Friday, February 19, 2016

What Kept People Alive in the Concentration Camps?

On Hope and Survival -- From an Interview I gave to Rattle Magazine:

RATTLE: The line “hope is the cancer no drug can cure” from “My Father Dying” struck me, because it so contradicts the way most of us define hope—as a sort of karmic wish that will aid in bringing us what we want, rather than the role it serves in the book as a foolish and fruitless burden. It interests me that our society, while overtly acknowledging the horrors of the Holocaust, seems to take a sugarcoated view of it: our films about it often temper the overwhelming suffering with “the strength of the human spirit”; we tend to toss around words like “hope” and “courage” when we talk about it. Your book, however, is unflinchingly raw and honest, refusing to do the cheap work of shining artificial light on darkness. Do you agree that the American view of the experience of the Holocaust is overly redemptive? Was it a conscious decision to write about such horrific events in an unapologetic way?
GUZLOWSKI: I was brought up on those redemptive books and movies about the Holocaust and the world of survivors that was depicted in films like Exodus, Diary of Anne Frank, Life is Beautiful, and Schindler’s List. I remember watching Schindler’s List with my mother and asking her at the end of the movie what she thought. She looked at me as if I were an idiot and said, “They can’t make movies about what really happened.”
I’m sure hope and courage were important in the camps, but probably what was most important was luck. I asked both of my parents how they were able to survive the war, and they both said they didn’t know. My father didn’t know why he didn’t die when so many of his friends did. He once told a story about being hauled out of his barracks with hundreds of other prisoners for a roll call. It was a January night, snowing and below zero, and the men were in rags. The guards started doing a roll call, and as they read the names men began to drop from the cold, falling to their knees. A man here and another there and then more. When the guards finished the roll, there were dozens of dead prisoners in front of the barracks. But they didn’t let the men go back in the barracks. Instead, the guards started the roll again, and more men collapsed. That roll call went on for six hours. At the end, garbage trucks came to pick up the dead. My father didn’t know what kept him alive.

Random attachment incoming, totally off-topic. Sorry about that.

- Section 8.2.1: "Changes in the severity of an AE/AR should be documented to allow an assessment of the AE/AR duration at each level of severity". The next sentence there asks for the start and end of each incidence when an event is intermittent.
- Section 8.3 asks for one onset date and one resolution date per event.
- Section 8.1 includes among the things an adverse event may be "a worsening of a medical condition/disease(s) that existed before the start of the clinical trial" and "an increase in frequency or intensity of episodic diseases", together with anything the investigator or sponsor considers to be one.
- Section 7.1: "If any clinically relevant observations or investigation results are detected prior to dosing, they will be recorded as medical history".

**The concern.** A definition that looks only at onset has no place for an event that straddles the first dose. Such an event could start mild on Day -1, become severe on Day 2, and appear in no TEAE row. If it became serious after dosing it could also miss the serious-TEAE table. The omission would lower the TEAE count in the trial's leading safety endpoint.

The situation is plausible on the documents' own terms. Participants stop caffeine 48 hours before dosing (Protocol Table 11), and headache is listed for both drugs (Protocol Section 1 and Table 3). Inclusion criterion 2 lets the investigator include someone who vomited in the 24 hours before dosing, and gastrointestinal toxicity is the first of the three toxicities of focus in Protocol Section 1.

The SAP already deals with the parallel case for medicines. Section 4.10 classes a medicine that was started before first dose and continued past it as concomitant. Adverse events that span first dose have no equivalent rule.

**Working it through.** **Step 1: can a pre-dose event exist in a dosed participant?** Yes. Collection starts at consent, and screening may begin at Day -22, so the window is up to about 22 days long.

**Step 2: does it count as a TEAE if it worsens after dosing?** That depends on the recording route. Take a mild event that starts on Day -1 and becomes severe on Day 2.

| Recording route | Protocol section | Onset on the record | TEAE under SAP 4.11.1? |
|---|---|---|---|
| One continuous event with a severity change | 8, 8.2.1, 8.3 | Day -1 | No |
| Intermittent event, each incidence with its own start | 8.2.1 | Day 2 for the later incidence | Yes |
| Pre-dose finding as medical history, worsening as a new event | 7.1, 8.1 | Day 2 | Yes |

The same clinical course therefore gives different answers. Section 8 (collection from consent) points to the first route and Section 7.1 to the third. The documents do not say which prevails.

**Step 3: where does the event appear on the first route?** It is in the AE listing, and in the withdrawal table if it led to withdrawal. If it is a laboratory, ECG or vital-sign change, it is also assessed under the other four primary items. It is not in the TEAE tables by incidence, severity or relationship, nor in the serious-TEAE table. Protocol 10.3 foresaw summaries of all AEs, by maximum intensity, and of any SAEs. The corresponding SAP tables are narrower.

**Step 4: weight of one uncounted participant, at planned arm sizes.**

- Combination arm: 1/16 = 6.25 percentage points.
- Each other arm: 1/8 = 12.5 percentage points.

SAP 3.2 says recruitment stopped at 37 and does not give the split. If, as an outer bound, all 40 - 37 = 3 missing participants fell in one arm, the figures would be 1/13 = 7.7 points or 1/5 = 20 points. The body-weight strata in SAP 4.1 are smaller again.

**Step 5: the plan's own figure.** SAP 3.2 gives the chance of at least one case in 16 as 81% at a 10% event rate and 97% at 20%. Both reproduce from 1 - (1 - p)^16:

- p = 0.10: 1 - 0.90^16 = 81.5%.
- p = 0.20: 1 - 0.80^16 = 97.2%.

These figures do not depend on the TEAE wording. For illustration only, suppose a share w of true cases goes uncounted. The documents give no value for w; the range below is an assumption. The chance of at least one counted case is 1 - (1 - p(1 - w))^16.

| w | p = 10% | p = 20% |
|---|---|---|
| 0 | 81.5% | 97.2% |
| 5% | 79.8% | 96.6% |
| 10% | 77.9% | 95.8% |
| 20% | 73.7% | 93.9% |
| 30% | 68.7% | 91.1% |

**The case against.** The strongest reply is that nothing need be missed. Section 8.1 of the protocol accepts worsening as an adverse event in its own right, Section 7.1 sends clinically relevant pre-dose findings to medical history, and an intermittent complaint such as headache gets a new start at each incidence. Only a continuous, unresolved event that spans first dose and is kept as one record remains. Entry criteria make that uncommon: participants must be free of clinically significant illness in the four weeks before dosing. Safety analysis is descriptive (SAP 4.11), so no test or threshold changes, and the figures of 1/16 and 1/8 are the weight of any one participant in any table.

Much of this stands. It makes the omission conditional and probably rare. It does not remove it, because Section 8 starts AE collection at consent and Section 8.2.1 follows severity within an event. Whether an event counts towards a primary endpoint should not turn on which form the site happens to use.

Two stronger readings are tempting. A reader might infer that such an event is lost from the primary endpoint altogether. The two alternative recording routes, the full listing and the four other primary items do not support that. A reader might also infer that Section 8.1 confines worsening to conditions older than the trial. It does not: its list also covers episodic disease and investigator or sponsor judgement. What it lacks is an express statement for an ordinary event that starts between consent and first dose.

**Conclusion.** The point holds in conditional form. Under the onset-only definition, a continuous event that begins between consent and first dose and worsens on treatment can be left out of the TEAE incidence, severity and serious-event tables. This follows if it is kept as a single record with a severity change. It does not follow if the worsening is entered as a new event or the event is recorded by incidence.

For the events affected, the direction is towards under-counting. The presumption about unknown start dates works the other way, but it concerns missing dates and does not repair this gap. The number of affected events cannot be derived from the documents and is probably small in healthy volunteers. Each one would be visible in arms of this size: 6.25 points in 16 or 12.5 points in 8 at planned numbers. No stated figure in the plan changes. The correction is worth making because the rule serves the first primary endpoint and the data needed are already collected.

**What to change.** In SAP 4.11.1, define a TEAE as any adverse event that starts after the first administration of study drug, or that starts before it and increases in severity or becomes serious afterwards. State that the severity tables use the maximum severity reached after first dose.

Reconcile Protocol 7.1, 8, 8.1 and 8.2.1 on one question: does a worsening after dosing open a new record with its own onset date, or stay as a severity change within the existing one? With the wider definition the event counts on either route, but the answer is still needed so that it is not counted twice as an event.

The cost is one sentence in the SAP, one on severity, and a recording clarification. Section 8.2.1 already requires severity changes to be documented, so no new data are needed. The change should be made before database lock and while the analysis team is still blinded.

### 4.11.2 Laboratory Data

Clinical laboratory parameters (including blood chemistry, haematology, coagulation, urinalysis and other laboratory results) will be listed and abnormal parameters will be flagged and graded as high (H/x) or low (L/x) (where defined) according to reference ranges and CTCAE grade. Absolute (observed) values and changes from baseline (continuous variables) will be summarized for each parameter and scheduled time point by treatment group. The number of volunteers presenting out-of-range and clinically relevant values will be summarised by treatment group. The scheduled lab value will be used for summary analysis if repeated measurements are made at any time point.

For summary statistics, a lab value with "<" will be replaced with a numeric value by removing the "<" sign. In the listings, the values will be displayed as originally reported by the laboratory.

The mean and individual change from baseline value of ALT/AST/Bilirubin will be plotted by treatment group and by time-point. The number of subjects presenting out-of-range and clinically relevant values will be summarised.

What I’m trying to do in the poems is stay true to my parents’ experiences. My mother was especially unsentimental about what happened to her. As a girl, she had seen her family killed, and then she went on to suffer for two and a half years as a slave laborer in Nazi Germany. After the war, she lived for six years in refugee camps, camps where they had mass graves for the babies that were born to the women following the war, women whose bodies weren’t strong enough to carry their pregnancies to fruition. I think it’s hard to believe in hope and courage when you have that kind of experience.
I hope you don’t mind but here’s a poem I wrote about my sense of what my mom believed:

My mother learned that sex is bad,
Men are worthless, it is always cold
And there is never enough to eat.
She learned that if you are stupid
With your hands you will not survive
The winter even if you survive the fall.
She learned that only the young survive
The camps. The old are left in piles
Like worthless paper, and babies
Are scarce like chickens and bread.
She learned that the world is a broken place
Where no birds sing, and even angels
Cannot bear the sorrows God gives them.
She learned that you don’t pray
Your enemies will not torment you.
You only pray that they will not kill you.

Of course, not everyone had the experiences my mom had. Some, I’m sure, survived through hope and courage. I’ve met and spoken to a lot of survivors over the years. What it’s taught me is that different people looked at what happened differently and tried to make sense of it differently.


To read the entire Rattle interview, click here.

The book Echoes of Tattered Tongues, about my parents and their experiences, is available from Amazon and most bookstores.  


John Kilgore said...

Tough truth beautifully (or horribly) said, John. My compliments as always on the laser keenness of your vision.

John K

oriana said...

A very honest interview. I esp appreciated what your mother told you: “They can’t make movies about what really happened.” This is also what Wanda Jakubowska said, a film maker who was also a survivor (perhaps the only such film-maker): "You just can't show to a movie audience some of the things that went on in the camps." It would be too drastic, too sadistic.

Already some people objected that "The Pianist" was too explicit about the "graphic violence" in how the Nazis behaved -- and that wasn't even in the camps.

Not that I'd want the movies any more explicit -- it's sufficient nightmare material as is. But it's important to know from writers like you that it was even worse, and that luck did indeed play a huge role. Being relatively young also mattered -- a younger body is stronger.